Thursday, 1 December 2016
A gaggle of Brexit morons
Another day passes where a Brexiteer politician has said something inconclusive and open ended and the media fills space looking for clues. Today it is the turn of David Davis who suggests that we might pay for single market access. The short answer is that we will pay into the EU budget for a long time to come and may always pay for participation in a number of EU programmes and agencies. There are more than 40 EU decentralised agencies, some of which are expendable, others vital.
It has never been the case that Brexit was going to save any money worth writing home about and what we don't spend on Brexit itself will be spent on rebuilding domestic governance capacity as we gradually take back control. We will not have a Brexit dividend and the NHS will not see a penny of it.
This reality has yet to permeate the eurosceptic bubble. Peter Bone told the BBC this evening: "People will be absolutely outraged if we came out of the EU and then carried on paying them £15bn a year, £20bn a year, whatever the figure is - no I don't think it's going to happen. In that very hypothetical case people will be exceptionally upset about it. But it's just not going to happen."
The only thing he is right about is that people will be absolutely outraged. Kippers will be outraged because they are always outraged about something. And then there will be the remainers who presumably knew full well to begin with that we wouldn't be saving any money.
Reaction on Twitter has been the usual incredulity from the leave crowd, pointing out that Canada, to name one among many, has "access" to the single market but does not pay into the EU budget. But then they do not have full access nor do they participate in any of the joint programmes. It should also be noted that Canada has never been in the EU. The UK has, and consequently we have commitments and obligations going far into the future. Readers wanting a more elaborate explanation would do well to read the Leave Alliance monograph on this very subject.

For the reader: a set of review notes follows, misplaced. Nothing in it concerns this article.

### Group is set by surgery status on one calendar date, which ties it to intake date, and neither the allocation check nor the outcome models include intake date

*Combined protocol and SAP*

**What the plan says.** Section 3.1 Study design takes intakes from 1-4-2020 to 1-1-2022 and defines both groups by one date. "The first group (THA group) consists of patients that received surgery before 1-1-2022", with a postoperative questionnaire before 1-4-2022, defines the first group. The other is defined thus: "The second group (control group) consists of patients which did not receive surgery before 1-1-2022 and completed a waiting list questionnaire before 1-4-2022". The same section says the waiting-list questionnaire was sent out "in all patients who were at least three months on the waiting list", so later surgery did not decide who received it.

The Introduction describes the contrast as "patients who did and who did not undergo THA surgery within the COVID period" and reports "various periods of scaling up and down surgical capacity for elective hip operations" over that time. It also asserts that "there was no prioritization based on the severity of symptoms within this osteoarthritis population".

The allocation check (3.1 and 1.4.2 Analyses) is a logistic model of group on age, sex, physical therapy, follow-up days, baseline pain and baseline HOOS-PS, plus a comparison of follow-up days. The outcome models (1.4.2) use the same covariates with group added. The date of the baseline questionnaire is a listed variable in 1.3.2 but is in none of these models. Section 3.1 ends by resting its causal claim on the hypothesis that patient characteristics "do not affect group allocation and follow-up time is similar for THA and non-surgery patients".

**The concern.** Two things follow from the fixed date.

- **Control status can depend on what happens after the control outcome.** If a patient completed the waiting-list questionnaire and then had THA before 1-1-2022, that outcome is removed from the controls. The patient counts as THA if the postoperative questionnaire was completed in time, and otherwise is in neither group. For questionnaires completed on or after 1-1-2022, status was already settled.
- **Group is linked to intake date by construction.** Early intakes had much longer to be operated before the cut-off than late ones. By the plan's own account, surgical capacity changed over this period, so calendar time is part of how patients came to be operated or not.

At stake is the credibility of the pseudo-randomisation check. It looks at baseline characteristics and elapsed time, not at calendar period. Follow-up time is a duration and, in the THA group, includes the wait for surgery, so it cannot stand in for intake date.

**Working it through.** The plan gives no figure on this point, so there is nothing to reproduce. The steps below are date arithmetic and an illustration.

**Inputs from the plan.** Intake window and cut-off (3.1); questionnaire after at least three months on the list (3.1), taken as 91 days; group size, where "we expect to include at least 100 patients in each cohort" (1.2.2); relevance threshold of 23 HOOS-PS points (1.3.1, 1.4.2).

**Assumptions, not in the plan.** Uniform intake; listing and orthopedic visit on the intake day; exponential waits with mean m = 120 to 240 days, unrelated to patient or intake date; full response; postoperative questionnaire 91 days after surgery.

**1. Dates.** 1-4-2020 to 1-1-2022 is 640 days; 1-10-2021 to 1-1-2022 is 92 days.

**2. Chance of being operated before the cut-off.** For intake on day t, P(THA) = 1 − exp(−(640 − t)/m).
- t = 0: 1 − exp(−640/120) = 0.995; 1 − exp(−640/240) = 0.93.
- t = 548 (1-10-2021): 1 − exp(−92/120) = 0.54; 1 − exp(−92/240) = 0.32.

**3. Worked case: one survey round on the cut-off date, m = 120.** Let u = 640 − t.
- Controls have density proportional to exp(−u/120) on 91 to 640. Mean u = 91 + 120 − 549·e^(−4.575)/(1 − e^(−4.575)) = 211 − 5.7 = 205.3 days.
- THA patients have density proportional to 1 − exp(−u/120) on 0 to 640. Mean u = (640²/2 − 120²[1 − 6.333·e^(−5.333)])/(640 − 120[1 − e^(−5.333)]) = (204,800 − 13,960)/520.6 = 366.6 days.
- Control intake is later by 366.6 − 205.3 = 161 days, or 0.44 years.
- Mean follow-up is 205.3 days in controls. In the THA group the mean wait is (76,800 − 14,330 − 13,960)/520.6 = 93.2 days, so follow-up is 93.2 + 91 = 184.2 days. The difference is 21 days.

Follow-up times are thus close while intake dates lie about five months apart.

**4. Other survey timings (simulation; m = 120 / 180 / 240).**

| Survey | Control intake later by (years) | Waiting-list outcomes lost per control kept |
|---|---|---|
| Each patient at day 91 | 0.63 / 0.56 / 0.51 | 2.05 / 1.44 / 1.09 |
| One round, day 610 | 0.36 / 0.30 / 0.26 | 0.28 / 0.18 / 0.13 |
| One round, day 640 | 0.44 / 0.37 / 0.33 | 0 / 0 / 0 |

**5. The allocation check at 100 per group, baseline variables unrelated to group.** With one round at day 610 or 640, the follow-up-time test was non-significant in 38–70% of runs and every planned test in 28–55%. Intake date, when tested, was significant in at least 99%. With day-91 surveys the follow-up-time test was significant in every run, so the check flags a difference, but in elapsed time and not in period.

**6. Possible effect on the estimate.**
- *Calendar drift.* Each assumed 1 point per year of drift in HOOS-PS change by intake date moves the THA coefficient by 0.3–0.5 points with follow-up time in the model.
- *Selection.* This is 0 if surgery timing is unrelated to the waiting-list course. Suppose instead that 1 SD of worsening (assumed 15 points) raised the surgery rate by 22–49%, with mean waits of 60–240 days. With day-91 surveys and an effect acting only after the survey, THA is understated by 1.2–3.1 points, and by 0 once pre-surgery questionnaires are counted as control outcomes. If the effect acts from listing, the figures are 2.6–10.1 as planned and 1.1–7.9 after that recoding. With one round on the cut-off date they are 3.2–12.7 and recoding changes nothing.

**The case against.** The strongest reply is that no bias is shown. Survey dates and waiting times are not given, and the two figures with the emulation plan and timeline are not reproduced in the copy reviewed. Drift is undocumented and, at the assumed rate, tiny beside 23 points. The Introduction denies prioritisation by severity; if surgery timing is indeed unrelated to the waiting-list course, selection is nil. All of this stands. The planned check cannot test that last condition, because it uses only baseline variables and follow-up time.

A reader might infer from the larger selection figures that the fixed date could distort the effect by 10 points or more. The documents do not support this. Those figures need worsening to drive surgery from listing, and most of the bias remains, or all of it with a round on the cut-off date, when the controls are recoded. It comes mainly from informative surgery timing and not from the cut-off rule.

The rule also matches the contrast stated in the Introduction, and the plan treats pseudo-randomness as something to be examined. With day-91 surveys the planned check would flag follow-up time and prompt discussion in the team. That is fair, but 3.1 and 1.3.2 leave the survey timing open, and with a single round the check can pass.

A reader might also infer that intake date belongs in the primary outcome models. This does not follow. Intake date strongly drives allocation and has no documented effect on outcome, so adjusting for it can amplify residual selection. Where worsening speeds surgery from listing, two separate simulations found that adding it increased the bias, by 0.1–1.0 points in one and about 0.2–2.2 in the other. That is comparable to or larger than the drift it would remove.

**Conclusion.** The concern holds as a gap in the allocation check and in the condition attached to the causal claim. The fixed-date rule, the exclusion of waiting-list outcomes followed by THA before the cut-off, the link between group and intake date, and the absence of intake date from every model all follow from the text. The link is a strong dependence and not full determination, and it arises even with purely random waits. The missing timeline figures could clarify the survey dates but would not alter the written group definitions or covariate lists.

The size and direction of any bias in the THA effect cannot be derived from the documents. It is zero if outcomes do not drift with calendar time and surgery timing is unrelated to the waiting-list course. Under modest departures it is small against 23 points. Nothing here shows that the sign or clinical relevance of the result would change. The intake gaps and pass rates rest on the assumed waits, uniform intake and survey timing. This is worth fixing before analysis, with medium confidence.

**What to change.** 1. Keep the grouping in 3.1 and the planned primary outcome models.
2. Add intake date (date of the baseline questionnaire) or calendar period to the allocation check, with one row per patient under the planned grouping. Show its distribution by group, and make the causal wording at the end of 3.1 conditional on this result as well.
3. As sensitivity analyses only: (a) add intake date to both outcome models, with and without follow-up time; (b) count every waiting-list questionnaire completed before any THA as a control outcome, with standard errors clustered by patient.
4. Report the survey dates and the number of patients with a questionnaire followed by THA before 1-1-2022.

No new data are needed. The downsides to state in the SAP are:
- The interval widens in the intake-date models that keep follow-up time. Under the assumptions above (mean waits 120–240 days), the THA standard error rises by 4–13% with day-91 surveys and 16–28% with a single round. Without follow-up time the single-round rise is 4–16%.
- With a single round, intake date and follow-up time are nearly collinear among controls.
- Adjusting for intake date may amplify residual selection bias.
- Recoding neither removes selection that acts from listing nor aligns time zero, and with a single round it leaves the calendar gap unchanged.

And if I sound bored, it's because I am bored. I am utterly sick to death of saying these things not least when this is actually news to Eddie Mair who remarked this evening on PM that we didn't get to hear this level of detail during the referendum.
This was in conversation with Mark Littlewood of the IEA - they who blew one hundred thousand euros on a Brexit plan so embarrassing they had to bury it. Except that we very much did hear this level of detail, conveniently ignored by the Toryboy cock-smokers of the IEA - and the BBC. That is why Littlewood still holds the childish delusion that once we leave the EU we can wind the clock back thirty years to use only British standards and expect the same level of market access.
In fact, all of this has been known and set out in great detail for some years now - and as each day passes and another reality of Brexit manifests itself, we can only look on in bemusement. The one truth they're all trying to avoid is the one the Leave Alliance had nailed from the outset. If we want to maintain the same level of trade without erecting too many crippling barriers and harming the economy then we must have a phased withdrawal - and whether they care to admit it, the EEA is the only game in town that covers (nearly) all the bases.
The only reason they won't admit it is because everything they believe, without exception, is wrong, their entire case for Brexit is pathetic and they campaigned on a pack of lies. Now they suck up the consequences. What fun!